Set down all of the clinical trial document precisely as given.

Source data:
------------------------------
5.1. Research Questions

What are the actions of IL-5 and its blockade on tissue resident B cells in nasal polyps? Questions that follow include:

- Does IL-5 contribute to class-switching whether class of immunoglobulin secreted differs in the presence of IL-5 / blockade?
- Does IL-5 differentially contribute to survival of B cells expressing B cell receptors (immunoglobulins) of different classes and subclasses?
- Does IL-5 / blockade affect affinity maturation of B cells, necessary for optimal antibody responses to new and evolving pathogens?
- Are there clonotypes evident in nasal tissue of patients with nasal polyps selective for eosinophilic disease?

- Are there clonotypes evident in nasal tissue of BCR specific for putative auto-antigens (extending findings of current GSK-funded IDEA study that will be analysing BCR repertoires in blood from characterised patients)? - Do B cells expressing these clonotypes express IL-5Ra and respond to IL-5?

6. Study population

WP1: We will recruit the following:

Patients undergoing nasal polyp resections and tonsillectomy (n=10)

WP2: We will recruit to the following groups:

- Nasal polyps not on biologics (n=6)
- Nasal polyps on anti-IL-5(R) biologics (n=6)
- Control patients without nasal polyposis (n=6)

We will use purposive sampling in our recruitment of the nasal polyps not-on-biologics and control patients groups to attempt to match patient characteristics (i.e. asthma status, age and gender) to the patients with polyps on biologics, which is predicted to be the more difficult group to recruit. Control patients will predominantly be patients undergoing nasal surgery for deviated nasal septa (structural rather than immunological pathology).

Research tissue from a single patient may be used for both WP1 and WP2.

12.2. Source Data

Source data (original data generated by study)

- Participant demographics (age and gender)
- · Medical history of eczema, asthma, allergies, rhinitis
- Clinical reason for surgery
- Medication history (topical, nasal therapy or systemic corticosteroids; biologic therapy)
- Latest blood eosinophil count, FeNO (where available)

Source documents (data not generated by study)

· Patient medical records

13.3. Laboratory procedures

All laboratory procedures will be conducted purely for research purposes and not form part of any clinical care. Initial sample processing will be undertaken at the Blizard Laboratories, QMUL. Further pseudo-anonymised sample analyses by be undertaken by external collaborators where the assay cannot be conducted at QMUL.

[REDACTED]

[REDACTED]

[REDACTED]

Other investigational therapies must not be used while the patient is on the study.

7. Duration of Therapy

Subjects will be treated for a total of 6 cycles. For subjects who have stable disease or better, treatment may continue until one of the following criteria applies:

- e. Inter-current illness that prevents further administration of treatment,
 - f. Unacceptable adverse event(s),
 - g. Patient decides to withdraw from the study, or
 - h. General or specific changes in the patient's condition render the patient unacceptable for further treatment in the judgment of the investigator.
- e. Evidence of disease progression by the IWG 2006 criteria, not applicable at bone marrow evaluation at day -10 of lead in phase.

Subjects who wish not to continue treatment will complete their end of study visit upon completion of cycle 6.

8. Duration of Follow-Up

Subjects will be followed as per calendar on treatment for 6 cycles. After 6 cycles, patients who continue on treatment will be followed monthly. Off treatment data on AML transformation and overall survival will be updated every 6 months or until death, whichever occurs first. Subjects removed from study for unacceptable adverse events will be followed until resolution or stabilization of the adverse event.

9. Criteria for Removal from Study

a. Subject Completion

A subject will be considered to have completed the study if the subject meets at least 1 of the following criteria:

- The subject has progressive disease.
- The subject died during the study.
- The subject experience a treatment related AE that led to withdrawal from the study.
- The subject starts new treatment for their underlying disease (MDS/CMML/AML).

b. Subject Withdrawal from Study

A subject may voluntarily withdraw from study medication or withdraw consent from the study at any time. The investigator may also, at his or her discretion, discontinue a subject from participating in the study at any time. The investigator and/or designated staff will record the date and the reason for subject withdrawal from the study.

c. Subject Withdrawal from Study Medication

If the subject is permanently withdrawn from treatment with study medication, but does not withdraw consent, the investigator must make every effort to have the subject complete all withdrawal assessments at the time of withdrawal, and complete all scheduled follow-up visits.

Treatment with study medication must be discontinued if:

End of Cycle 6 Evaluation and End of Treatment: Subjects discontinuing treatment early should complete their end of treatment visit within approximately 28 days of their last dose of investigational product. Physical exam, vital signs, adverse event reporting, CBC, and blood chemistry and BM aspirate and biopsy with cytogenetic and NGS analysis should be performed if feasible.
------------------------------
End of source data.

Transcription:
5.1. Research Questions

What are the actions of IL-5 and its blockade on tissue resident B cells in nasal polyps? Questions that follow include:

- Does IL-5 contribute to class-switching whether class of immunoglobulin secreted differs in the presence of IL-5 / blockade?
- Does IL-5 differentially contribute to survival of B cells expressing B cell receptors (immunoglobulins) of different classes and subclasses?
- Does IL-5 / blockade affect affinity maturation of B cells, necessary for optimal antibody responses to new and evolving pathogens?
- Are there clonotypes evident in nasal tissue of patients with nasal polyps selective for eosinophilic disease?

- Are there clonotypes evident in nasal tissue of BCR specific for putative auto-antigens (extending findings of current GSK-funded IDEA study that will be analysing BCR repertoires in blood from characterised patients)? - Do B cells expressing these clonotypes express IL-5Ra and respond to IL-5?

6. Study population

WP1: We will recruit the following:

Patients undergoing nasal polyp resections and tonsillectomy (n=10)

WP2: We will recruit to the following groups:

- Nasal polyps not on biologics (n=6)
- Nasal polyps on anti-IL-5(R) biologics (n=6)
- Control patients without nasal polyposis (n=6)

We will use purposive sampling in our recruitment of the nasal polyps not-on-biologics and control patients groups to attempt to match patient characteristics (i.e. asthma status, age and gender) to the patients with polyps on biologics, which is predicted to be the more difficult group to recruit. Control patients will predominantly be patients undergoing nasal surgery for deviated nasal septa (structural rather than immunological pathology).

Research tissue from a single patient may be used for both WP1 and WP2.

12.2. Source Data

Source data (original data generated by study)

- Participant demographics (age and gender)
- · Medical history of eczema, asthma, allergies, rhinitis
- Clinical reason for surgery
- Medication history (topical, nasal therapy or systemic corticosteroids; biologic therapy)
- Latest blood eosinophil count, FeNO (where available)

Source documents (data not generated by study)

· Patient medical records

13.3. Laboratory procedures

All laboratory procedures will be conducted purely for research purposes and not form part of any clinical care. Initial sample processing will be undertaken at the Blizard Laboratories, QMUL. Further pseudo-anonymised sample analyses by be undertaken by external collaborators where the assay cannot be conducted at QMUL.

[REDACTED]

[REDACTED]

[REDACTED]

Other investigational therapies must not be used while the patient is on the study.

7. Duration of Therapy

Subjects will be treated for a total of 6 cycles. For subjects who have stable disease or better, treatment may continue until one of the following criteria applies:

- e. Inter-current illness that prevents further administration of treatment,
 - f. Unacceptable adverse event(s),
 - g. Patient decides to withdraw from the study, or
 - h. General or specific changes in the patient's condition render the patient unacceptable for further treatment in the judgment of the investigator.
- e. Evidence of disease progression by the IWG 2006 criteria, not applicable at bone marrow evaluation at day -10 of lead in phase.

Subjects who wish not to continue treatment will complete their end of study visit upon completion of cycle 6.

8. Duration of Follow-Up

Subjects will be followed as per calendar on treatment for 6 cycles. After 6 cycles, patients who continue on treatment will be followed monthly. Off treatment data on AML transformation and overall survival will be updated every 6 months or until death, whichever occurs first. Subjects removed from study for unacceptable adverse events will be followed until resolution or stabilization of the adverse event.

9. Criteria for Removal from Study

a. Subject Completion

A subject will be considered to have completed the study if the subject meets at least 1 of the following criteria:

- The subject has progressive disease.
- The subject died during the study.
- The subject experience a treatment related AE that led to withdrawal from the study.
- The subject starts new treatment for their underlying disease (MDS/CMML/AML).

b. Subject Withdrawal from Study

A subject may voluntarily withdraw from study medication or withdraw consent from the study at any time. The investigator may also, at his or her discretion, discontinue a subject from participating in the study at any time. The investigator and/or designated staff will record the date and the reason for subject withdrawal from the study.

c. Subject Withdrawal from Study Medication

If the subject is permanently withdrawn from treatment with study medication, but does not withdraw consent, the investigator must make every effort to have the subject complete all withdrawal assessments at the time of withdrawal, and complete all scheduled follow-up visits.

Treatment with study medication must be discontinued if:

End of Cycle 6 Evaluation and End of Treatment: Subjects discontinuing treatment early should complete their end of treatment visit within approximately 28 days of their last dose of investigational product. Physical exam, vital signs, adverse event reporting, CBC, and blood chemistry and BM aspirate and biopsy with cytogenetic and NGS analysis should be performed if feasible.